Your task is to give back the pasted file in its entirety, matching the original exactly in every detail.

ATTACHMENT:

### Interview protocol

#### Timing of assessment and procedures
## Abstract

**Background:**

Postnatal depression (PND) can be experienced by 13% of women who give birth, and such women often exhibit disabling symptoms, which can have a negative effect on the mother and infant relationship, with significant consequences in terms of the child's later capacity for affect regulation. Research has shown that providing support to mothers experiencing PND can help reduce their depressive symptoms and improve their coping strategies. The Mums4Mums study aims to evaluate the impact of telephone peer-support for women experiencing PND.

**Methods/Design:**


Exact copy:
### Interview protocol

#### Timing of assessment and procedures
## Abstract

**Background:**

Postnatal depression (PND) can be experienced by 13% of women who give birth, and such women often exhibit disabling symptoms, which can have a negative effect on the mother and infant relationship, with significant consequences in terms of the child's later capacity for affect regulation. Research has shown that providing support to mothers experiencing PND can help reduce their depressive symptoms and improve their coping strategies. The Mums4Mums study aims to evaluate the impact of telephone peer-support for women experiencing PND.

**Methods/Design:**